Aerate and then slit seed or slit seed the aerate

Discussion in 'Turf Renovation' started by TriageLawn, Mar 31, 2011.

  1. TriageLawn

    TriageLawn LawnSite Member
    Messages: 49

    I know we have different methods of doing things but i am just curious as to how you guys prepare to seed an existing lawn. Here are the components...

    Bare Spots
    thin Grass
    no pets

    How would you treat this lawn? Besides the obvious of collecting soil samples and cutting the grass low before aerating or slit seeding. How woud you prepare the lawn? Would you?

    Slit seed first, broadcast seed, aerate, broadcast seed again
    Aerate, broadcast see, slit seed, broadcast seed

    What is your method and why? I did Aerate, broadcast seed, slit seed and broadcast again. I had incredible results and the yard was beautiful. I have to also thank the customers because they stayed on a strict water schedule and the yard was great. The extra rain we got that year also helped.

    How would you guys do it?
  2. LoweJ82

    LoweJ82 LawnSite Senior Member
    Messages: 365

    de thatch, aerate, slit seed
  3. wrager

    wrager LawnSite Member
    from ATL
    Messages: 164

    Bermuda very warm (moist) soil for seeds to germinate. Still too early in GA. I would wait until late May or early June.
  4. Darryl G

    Darryl G Inactive
    Messages: 9,500

    I dethatch if necessary, aerate and then slit seed. I don't broadcast at all unless I'm just aerating and then overseeding.

    I don't understand why you'd slit seed and then broadcast. When I slit seed I put the seed in the seeder hopper so there is no need to broadcast.:confused:
  5. TriageLawn

    TriageLawn LawnSite Member
    Messages: 49

    I guess that was my rookie mistake but it worked wonders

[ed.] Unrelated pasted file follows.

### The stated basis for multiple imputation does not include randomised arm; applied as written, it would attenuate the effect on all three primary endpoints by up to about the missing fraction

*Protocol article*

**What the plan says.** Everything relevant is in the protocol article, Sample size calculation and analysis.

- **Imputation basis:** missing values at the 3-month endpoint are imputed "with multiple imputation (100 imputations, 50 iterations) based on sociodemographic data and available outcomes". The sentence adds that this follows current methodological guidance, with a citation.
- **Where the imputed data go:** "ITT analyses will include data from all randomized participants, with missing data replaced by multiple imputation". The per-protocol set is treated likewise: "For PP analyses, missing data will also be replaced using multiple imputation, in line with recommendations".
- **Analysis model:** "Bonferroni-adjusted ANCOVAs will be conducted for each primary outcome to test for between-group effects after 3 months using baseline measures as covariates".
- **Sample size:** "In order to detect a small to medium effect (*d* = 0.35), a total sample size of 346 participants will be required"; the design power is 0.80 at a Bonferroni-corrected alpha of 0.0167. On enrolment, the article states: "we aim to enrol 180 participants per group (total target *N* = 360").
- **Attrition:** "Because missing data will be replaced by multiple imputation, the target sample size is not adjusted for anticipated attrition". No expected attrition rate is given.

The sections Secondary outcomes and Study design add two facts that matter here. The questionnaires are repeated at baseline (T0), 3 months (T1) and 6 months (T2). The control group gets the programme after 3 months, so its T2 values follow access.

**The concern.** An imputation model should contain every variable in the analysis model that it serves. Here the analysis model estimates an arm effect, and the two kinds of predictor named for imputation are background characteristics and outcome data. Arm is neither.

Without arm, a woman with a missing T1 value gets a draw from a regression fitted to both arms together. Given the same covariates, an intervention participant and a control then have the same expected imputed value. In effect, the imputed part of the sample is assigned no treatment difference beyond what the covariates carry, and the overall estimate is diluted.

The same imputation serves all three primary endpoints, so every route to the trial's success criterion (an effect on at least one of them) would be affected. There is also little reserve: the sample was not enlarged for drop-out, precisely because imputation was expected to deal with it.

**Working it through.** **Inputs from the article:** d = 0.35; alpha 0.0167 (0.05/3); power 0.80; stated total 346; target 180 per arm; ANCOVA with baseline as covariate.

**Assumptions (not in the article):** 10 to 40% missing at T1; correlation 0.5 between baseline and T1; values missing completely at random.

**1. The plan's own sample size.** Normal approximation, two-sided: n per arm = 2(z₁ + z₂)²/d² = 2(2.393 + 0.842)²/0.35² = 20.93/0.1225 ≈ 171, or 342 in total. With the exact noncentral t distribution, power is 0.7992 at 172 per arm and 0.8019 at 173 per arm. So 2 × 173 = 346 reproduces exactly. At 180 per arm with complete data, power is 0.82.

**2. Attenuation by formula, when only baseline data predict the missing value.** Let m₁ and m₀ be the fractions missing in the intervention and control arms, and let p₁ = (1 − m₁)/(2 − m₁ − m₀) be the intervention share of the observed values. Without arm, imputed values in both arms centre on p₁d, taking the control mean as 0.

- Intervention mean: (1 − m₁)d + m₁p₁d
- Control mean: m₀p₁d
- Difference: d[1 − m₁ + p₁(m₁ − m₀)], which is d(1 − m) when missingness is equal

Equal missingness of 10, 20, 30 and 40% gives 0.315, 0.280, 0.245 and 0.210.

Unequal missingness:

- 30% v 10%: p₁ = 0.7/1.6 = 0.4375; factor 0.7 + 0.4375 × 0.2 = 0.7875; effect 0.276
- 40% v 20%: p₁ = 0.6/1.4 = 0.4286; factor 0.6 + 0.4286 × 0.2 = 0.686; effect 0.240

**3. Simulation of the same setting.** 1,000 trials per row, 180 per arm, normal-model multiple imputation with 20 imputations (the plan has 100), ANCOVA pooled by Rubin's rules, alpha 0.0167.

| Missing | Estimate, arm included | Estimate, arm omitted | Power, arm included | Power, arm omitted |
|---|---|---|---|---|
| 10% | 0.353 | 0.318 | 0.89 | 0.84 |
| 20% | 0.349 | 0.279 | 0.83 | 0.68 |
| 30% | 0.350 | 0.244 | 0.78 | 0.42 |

Posted via Mobile Device
  6. Smallaxe

    Smallaxe LawnSite Fanatic
    Messages: 10,082

    Aeration is not for seedbed preparation...
  7. Darryl G

    Darryl G Inactive
    Messages: 9,500

    I've done it before. Nothing wrong with overseeding after aeration. It helps. And I have used an aerator to loosen a totally bare area it up and then give it a quick hand rake before broadcasting. But yes, usually it's more of a maintenance thing than for renovation.
  8. Smallaxe

    Smallaxe LawnSite Fanatic
    Messages: 10,082

    In your 'bare areas'...

    How did the seed come up? Lush, thick and full?


    Like hair on a plastic doll head?...

    Seedbed Preparation is uniformly loosened loamy soil that allows root penetration of every germinating seed that opens up in a moisture retaining environment... :)
  9. Darryl G

    Darryl G Inactive
    Messages: 9,500

    It came up really well...not the baby doll hair look. I'm talking dry bare soil. Ran it over several times with a 48 inch tow behind aerator so it was bascially like it was shallow tilled and then just gave it a quick rake out. I'll be glad to take some pictures of it for you if you want. :p

    Lets face it, different things work in different situations. You have to be able to recognize what works and what doesn't and not be afraid to experiment a little.
  10. Smallaxe

    Smallaxe LawnSite Fanatic
    Messages: 10,082

    Are you talking about a 'plugger' aerator or the thing that you pull around and it pokes holes in the ground??

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